Bahrain wins top marks from bankers for the quality of its regulators.
In its last visit to the kingdom, the IMF praised the "resilience" of Bahrain's financial sector and the strength of monitoring by the country's central bank, which also oversees the country's market regulation.
Regulation is thorough and implemented with enough input from the financial sector, said Mazin Manna, the chief executive of Citibank Bahrain.
"There's early preparation for new laws and regulations for laws that are to be sent out," he said.
"Banks have a lot of time to prepare themselves."
Banks in Bahrain began discussing the implementation of the Basel III regulations last year.
The country's regulators are responsive and also score highly for enforcement, Mr Manna added.
"The Central Bank of Bahrain has become much stronger in enforcing regulations, including issuing fines," he said.
"I'd say the detailed rule book that the central bank of Bahrain has and the enforcement of that rule book makes the environment in Bahrain very conducive."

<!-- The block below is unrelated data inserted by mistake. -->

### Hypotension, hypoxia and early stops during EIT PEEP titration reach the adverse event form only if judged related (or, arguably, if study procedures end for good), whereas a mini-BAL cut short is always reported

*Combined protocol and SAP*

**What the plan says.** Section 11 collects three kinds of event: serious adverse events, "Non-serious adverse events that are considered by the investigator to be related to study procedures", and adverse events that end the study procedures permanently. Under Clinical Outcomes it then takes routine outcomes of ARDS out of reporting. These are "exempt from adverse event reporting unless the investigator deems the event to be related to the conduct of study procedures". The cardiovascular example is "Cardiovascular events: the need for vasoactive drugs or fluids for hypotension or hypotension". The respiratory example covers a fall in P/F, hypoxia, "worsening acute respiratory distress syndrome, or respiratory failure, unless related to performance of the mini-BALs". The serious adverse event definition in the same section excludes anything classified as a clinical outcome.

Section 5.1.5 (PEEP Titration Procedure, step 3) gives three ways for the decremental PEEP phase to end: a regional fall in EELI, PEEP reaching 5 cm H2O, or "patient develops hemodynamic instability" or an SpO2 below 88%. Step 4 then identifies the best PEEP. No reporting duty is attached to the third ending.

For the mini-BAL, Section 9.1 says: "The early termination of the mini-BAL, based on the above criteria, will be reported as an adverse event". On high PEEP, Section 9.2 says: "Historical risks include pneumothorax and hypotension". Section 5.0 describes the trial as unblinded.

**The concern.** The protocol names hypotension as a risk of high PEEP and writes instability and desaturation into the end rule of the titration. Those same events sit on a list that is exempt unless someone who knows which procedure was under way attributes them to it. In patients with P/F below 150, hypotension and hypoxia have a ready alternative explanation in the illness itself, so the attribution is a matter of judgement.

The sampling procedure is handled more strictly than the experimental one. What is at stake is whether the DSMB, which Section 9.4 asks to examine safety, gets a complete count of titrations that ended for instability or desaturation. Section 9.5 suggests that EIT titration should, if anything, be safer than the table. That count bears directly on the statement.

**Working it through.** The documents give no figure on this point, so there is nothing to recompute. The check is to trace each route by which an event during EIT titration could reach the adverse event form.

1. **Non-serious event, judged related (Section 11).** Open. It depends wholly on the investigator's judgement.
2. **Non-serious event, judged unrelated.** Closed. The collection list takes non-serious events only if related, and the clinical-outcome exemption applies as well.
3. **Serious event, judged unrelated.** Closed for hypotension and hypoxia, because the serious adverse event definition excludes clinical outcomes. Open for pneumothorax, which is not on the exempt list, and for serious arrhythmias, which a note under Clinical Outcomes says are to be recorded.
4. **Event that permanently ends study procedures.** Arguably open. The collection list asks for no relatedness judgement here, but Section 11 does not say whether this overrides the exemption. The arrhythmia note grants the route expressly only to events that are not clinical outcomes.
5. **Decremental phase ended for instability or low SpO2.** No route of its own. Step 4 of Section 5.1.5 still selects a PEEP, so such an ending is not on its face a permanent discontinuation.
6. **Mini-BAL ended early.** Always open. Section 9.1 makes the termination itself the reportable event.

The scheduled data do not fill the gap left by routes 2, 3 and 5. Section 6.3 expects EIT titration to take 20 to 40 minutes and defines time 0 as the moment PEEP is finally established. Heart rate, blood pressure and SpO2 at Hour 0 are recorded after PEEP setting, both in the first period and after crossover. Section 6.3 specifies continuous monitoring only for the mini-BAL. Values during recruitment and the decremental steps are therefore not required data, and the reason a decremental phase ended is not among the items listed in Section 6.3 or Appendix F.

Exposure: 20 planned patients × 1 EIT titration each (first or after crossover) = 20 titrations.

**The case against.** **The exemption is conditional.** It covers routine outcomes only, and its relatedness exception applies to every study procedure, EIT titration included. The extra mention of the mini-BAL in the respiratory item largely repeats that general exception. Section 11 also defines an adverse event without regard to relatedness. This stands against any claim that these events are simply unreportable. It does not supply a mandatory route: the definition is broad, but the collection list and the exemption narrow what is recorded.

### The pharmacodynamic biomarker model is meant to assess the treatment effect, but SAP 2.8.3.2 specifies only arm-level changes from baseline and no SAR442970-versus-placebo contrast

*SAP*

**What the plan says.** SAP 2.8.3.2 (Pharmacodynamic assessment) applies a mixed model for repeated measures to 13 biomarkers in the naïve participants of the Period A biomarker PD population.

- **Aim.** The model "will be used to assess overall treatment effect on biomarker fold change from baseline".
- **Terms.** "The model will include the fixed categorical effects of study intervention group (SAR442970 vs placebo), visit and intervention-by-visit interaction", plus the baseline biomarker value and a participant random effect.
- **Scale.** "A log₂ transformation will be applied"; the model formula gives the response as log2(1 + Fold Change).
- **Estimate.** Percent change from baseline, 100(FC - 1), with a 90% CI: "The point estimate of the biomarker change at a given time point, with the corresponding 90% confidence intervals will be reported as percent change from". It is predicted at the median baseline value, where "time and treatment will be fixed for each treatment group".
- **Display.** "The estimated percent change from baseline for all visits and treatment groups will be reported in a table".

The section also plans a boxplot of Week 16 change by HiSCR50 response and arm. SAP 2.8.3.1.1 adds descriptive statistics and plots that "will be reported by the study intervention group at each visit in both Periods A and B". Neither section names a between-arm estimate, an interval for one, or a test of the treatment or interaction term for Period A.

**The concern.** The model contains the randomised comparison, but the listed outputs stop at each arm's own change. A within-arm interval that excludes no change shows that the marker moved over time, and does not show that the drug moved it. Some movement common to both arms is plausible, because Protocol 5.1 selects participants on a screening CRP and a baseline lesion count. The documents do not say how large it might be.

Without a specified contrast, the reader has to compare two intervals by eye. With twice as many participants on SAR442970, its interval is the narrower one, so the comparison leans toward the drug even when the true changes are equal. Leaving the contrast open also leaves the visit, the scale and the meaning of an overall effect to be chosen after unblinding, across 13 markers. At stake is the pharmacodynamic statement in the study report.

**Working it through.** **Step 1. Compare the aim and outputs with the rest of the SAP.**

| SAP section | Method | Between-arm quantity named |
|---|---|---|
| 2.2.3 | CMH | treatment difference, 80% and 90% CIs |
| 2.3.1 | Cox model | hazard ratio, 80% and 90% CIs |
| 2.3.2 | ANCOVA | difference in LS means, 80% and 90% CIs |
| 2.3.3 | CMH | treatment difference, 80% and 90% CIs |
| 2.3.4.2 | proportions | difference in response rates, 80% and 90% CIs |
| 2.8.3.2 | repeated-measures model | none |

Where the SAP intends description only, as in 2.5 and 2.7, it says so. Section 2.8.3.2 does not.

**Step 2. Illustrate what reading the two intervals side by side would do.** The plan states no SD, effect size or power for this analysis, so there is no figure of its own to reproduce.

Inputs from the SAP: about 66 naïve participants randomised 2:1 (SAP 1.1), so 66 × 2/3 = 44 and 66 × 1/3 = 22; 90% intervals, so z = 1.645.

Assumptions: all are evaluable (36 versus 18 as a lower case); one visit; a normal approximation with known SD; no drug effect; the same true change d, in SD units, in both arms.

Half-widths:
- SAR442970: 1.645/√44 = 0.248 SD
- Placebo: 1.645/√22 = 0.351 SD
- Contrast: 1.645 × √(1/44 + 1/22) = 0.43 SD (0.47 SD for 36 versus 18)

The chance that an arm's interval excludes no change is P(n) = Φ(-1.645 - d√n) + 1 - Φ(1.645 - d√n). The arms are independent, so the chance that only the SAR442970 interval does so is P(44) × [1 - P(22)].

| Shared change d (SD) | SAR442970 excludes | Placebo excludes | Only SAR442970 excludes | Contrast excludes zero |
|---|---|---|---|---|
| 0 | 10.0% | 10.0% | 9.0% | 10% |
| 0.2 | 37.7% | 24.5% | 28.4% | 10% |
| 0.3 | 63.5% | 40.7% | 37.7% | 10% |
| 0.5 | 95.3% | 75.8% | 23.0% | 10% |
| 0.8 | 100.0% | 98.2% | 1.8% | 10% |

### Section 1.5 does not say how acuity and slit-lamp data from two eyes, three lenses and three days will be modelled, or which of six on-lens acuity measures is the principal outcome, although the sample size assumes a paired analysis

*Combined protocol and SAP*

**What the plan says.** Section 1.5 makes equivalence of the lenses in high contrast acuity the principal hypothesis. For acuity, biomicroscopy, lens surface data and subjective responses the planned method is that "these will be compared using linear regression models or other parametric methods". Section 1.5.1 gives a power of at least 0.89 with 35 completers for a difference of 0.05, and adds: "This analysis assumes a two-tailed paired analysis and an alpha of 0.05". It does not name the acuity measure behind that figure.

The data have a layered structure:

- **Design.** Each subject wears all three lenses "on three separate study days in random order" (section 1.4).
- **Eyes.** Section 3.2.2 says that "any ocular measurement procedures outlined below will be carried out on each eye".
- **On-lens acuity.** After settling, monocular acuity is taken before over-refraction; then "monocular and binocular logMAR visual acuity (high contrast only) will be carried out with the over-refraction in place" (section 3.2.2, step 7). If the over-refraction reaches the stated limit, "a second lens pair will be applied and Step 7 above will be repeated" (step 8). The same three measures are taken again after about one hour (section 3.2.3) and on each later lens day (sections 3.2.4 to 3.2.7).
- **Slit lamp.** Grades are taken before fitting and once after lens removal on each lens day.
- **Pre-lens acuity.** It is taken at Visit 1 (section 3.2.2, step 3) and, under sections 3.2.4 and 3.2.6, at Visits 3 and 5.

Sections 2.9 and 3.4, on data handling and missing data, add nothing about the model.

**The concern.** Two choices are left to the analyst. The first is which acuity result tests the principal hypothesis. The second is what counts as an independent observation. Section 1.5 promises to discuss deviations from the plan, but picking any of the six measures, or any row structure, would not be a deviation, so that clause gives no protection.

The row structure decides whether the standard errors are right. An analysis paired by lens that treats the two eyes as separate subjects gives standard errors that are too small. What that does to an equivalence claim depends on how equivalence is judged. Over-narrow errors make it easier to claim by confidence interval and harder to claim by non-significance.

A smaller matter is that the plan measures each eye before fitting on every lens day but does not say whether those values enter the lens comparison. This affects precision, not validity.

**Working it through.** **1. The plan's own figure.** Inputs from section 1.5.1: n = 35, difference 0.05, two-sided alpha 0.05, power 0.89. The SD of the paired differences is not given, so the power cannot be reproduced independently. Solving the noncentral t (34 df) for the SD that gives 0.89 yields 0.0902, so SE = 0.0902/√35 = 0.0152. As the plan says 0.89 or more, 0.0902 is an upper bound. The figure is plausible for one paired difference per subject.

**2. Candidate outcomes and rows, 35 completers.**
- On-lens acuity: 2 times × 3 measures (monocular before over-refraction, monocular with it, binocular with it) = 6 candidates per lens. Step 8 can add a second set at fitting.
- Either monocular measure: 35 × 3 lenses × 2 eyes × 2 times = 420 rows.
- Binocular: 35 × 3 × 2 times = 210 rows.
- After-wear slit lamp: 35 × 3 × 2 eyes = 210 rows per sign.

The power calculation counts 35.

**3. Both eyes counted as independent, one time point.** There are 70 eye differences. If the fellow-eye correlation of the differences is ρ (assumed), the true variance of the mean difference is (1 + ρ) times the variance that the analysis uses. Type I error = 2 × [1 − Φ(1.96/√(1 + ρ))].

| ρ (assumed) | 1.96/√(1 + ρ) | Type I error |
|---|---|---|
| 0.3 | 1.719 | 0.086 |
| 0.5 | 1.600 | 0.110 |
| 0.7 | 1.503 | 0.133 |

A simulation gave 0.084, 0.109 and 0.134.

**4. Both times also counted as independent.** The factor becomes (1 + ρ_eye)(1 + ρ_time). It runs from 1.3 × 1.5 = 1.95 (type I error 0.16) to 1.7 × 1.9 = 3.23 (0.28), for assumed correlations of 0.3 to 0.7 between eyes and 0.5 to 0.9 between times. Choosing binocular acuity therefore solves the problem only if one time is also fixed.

Compared to rival centres in the Arabian Gulf, Bahrain's central bank also stands out for its detailed and timely statistical releases.
But the financial regulator's shortcomings are also apparent.
With little market liquidity, the kingdom's stock index has slumped steadily during the past few years.
The perceptions of the quality of the kingdom's regulation may have been soured by three bank failures during that period, including The International Banking Corporation and Awal Bank.
Concentrations of risk on the property sector remain high, at about a quarter of total lending by retail banks.
That is partially a quirk of Bahrain's specialisation in Islamic finance, which tends to back sukuk sales with property assets.
The kingdom is proud to boast world-leading capabilities in Sharia-compliant financing.
But Islamic finance is one area where it may face further challenges from the UAE, where the Central Bank has called for a unified Sharia board to further develop its sukuk market.